As a writer you might’ve heard about
betareaders; people willing to read your earlier drafts and give you feedback
on what to improve. Writers need betareaders. They need fresh eyes on their story.
Of course you can find people who would do this for a fee, but when it comes to
those early stages of writing, no writer wants to pay for a professional to go
over their work when they know it’s not up to a certain standard. Betareaders
are the solution in those stages.
are people who love to read. They’ve read a lot of books and they know what
they like and dislike. Because they are so well read, they know what to look
for in an earlier draft of a story. They have the ability to give the feedback
the writer so desperately wants to hear.
ability doesn’t always mean that a betareader will follow through on that.
There are betareaders who don’t want to give feedback to improve because they
feel they might hurt the writer. Although it’s nice of them to take the writer’s
feelings into account, it’s also not what the writer asked them to.
wants to improve their writing. They can’t do that if all they hear is what
good is about their story. They need to hear what doesn’t work in their story.
And one way to do that is by asking for honest feedback.
How to give feedback
ways to give feedback and not hurt the writer’s feelings. Being decent and upfront
about it is one thing. Another thing is by giving a bit of feedback to see how
the writer responds to it. You don’t have to dump every single thing you
disliked about the story in one message, because you are right; that might hurt
the writer’s feelings.
human beings and human beings can get their feelings hurt. But the key is to
see it as 2 separate beings: you have the writer (who is the professional and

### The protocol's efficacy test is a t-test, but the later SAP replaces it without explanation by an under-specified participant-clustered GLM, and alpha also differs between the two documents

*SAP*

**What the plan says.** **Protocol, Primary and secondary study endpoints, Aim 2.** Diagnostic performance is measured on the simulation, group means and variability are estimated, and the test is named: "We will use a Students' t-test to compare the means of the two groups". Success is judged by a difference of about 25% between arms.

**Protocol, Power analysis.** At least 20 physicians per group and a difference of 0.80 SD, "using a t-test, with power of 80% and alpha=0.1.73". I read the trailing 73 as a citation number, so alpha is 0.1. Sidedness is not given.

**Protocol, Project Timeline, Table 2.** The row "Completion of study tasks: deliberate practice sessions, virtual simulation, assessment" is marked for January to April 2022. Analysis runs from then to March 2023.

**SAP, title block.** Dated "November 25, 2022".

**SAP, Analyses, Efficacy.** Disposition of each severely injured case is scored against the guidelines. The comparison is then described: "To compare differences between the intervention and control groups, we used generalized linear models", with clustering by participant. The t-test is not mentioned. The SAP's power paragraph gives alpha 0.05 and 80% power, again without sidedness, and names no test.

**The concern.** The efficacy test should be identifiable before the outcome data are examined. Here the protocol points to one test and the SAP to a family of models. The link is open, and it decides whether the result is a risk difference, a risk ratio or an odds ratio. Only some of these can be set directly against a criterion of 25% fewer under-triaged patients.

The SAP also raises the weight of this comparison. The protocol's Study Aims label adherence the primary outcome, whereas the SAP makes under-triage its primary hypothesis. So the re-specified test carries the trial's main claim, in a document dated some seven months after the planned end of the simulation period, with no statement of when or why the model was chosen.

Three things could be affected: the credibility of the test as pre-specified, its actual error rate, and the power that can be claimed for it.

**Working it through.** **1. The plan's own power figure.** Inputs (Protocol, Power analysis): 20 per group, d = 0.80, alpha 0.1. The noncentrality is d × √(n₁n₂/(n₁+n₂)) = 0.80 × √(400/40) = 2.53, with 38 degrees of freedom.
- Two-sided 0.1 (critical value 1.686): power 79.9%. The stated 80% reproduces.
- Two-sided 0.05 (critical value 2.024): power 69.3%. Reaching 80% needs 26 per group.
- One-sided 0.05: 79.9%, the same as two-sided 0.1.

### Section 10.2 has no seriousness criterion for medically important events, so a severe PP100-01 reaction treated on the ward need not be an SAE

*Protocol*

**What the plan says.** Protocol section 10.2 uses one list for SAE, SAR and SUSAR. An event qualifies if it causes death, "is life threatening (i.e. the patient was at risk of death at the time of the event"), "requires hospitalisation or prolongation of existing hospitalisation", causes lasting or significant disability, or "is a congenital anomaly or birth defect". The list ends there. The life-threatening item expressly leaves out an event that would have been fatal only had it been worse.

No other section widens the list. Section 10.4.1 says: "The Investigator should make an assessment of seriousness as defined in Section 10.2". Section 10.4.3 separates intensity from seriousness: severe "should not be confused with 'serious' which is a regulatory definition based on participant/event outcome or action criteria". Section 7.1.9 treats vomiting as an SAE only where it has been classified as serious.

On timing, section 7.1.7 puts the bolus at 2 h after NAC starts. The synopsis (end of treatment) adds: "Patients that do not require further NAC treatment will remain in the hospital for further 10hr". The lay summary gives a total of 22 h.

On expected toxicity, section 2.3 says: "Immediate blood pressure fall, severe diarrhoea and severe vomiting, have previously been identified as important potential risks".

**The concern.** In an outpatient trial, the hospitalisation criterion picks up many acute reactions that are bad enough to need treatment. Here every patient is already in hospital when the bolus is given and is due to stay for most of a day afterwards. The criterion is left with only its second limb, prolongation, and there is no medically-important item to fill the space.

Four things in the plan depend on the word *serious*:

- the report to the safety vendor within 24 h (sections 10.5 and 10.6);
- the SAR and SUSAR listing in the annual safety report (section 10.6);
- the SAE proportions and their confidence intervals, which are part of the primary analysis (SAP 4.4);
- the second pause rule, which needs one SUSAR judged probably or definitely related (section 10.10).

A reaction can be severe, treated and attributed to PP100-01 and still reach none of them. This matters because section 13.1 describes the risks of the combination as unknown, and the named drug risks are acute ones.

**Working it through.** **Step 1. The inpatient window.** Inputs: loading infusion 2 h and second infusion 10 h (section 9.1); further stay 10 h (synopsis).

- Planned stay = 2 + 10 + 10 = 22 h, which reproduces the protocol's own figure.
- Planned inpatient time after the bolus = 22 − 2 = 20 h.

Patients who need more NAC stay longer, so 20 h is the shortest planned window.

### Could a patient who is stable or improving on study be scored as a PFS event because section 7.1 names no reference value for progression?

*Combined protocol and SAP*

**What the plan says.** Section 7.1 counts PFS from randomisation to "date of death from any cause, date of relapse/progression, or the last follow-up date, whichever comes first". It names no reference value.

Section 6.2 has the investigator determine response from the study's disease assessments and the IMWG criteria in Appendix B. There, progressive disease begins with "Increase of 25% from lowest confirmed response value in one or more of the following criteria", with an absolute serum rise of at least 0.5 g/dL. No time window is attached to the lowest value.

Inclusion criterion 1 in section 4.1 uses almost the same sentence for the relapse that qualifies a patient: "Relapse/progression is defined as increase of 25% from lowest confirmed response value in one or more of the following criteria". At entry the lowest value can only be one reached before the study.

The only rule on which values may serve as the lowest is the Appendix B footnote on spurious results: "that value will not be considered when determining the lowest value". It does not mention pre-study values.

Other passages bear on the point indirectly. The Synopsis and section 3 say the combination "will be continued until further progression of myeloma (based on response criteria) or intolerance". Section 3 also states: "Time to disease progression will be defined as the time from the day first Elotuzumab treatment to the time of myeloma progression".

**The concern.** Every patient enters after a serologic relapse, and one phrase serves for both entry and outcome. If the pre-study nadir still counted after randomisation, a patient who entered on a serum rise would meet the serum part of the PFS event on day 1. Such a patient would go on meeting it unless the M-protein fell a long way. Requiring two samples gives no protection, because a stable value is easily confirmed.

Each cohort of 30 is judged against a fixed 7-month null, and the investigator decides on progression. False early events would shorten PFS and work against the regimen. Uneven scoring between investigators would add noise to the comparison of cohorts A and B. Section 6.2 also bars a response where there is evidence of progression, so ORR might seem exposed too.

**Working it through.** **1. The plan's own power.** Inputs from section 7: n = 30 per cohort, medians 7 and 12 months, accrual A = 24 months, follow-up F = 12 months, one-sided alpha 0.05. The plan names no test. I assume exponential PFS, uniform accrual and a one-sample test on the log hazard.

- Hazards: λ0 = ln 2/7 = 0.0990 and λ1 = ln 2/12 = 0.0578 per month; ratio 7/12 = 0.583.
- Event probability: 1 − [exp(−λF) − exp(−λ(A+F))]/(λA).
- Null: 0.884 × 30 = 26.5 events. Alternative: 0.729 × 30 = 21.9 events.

wants to improve their writing) and you have the person who wrote the story
(who is in love with their story and wants everyone to like it). Business and personal.
Direct your message to the writer, not the person who wrote the story.
Decent versus Indecent betareaders
As a writer
myself I’ve been fortunate to find a few gems between the many betareaders out
there. People who understand my need to selfimprove and who want my books to succeed
just as much as I do. These people have a permanent place in my writer’s heart.
But I’ve also
been unfortunate in meeting betareaders who have completely ghosted me after
sending them my work. People who don’t respond to my messages. People who lash
out when I ask them about their work after the deadline has passed. When
expressing my feelings about this process, I’ve met understanding and I’ve met
critique. One even suggested that it had to have been something I did for those
betareaders to act that way.
To find betareaders is a pretty gruesome job. I’ve found a few writer groups on Facebook which allows me to post a message asking for betareaders. The people who respond to that, agreeing to become a betareader for me, will then get a personal message from me.
In this message I tell them a bit about my work like the number of words/pages, my expectations of them as betareaders and the deadline I have for them to keep. I ask specifically if they can get the work done before that deadline and that they inform me if something gets in the way of that. If they agree, I then send them my work and a list of questions for them to answer about the story. Things I’m a bit unsure of and I need their opinion on.